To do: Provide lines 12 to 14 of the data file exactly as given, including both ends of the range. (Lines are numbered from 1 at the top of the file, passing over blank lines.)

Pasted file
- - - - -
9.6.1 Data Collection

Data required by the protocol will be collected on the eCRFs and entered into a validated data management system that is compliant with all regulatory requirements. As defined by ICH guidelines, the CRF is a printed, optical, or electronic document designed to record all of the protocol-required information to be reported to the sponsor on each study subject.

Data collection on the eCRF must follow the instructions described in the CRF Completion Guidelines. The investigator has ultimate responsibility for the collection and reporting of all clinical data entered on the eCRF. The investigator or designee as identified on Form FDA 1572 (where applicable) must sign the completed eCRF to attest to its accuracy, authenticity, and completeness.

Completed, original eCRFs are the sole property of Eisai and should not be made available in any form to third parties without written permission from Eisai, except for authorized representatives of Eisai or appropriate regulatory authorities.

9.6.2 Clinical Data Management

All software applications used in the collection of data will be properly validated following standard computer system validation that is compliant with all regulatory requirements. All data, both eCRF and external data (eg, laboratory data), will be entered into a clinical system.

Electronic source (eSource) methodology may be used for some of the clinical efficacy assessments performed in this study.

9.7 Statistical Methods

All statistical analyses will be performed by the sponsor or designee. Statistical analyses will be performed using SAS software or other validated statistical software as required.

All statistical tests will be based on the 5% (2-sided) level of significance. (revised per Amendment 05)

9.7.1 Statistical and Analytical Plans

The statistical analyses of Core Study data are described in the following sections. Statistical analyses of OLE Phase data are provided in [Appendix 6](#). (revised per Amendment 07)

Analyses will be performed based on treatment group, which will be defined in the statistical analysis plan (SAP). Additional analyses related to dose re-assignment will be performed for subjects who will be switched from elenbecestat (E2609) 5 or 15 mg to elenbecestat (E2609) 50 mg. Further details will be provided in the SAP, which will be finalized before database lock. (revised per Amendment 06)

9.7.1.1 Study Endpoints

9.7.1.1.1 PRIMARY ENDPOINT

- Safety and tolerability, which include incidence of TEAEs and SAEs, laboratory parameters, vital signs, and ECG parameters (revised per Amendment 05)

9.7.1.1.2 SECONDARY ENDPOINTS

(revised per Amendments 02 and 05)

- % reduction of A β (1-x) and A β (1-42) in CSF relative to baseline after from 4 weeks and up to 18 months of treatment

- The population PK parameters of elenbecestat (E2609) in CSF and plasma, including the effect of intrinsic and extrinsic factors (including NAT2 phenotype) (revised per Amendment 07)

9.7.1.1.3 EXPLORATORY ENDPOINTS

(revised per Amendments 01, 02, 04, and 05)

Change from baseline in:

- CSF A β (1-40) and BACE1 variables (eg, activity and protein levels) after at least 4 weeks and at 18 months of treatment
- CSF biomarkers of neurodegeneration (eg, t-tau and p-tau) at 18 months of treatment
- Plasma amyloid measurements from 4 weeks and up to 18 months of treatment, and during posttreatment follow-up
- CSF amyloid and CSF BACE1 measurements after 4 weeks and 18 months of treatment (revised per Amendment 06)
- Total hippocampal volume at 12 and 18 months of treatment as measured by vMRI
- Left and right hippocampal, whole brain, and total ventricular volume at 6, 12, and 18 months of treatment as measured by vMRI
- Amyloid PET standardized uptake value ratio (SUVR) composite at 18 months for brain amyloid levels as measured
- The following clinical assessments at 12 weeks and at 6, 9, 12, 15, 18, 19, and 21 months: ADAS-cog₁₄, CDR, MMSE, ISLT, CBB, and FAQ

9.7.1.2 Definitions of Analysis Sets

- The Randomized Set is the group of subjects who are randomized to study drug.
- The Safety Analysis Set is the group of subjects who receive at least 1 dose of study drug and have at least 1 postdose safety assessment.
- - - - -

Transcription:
The statistical analyses of Core Study data are described in the following sections. Statistical analyses of OLE Phase data are provided in [Appendix 6](#). (revised per Amendment 07)

Analyses will be performed based on treatment group, which will be defined in the statistical analysis plan (SAP). Additional analyses related to dose re-assignment will be performed for subjects who will be switched from elenbecestat (E2609) 5 or 15 mg to elenbecestat (E2609) 50 mg. Further details will be provided in the SAP, which will be finalized before database lock. (revised per Amendment 06)

9.7.1.1 Study Endpoints